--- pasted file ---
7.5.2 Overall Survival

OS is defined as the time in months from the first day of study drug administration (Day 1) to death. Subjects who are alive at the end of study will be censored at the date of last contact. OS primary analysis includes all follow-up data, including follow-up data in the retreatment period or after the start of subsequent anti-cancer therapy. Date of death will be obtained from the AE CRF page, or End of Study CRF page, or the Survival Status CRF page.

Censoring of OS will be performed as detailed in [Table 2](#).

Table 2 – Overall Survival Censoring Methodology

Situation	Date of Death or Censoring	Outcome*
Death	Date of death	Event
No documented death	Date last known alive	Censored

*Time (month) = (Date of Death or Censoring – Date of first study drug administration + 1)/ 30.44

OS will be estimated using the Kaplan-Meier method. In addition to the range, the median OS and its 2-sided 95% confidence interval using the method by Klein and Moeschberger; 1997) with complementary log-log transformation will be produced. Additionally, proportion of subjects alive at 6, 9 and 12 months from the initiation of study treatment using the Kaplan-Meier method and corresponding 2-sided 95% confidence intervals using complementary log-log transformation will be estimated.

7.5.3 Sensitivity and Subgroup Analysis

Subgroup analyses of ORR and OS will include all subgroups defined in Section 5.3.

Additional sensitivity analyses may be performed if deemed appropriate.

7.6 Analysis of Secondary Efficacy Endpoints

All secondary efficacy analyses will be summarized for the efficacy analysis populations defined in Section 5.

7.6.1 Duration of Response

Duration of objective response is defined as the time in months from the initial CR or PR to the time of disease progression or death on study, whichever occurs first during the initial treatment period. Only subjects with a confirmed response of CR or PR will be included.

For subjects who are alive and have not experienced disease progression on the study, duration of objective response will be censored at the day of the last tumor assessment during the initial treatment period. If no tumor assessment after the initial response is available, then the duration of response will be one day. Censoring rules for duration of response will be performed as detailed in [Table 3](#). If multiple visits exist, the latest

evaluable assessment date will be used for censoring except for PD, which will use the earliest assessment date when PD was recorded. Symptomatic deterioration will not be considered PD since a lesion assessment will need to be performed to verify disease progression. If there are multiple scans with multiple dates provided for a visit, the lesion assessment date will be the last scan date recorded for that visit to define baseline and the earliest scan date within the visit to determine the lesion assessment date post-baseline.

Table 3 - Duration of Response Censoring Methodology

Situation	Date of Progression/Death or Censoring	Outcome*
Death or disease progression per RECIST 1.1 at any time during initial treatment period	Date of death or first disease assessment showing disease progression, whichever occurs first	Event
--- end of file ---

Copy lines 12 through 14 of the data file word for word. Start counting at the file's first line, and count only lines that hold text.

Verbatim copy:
Additional sensitivity analyses may be performed if deemed appropriate.

7.6 Analysis of Secondary Efficacy Endpoints

All secondary efficacy analyses will be summarized for the efficacy analysis populations defined in Section 5.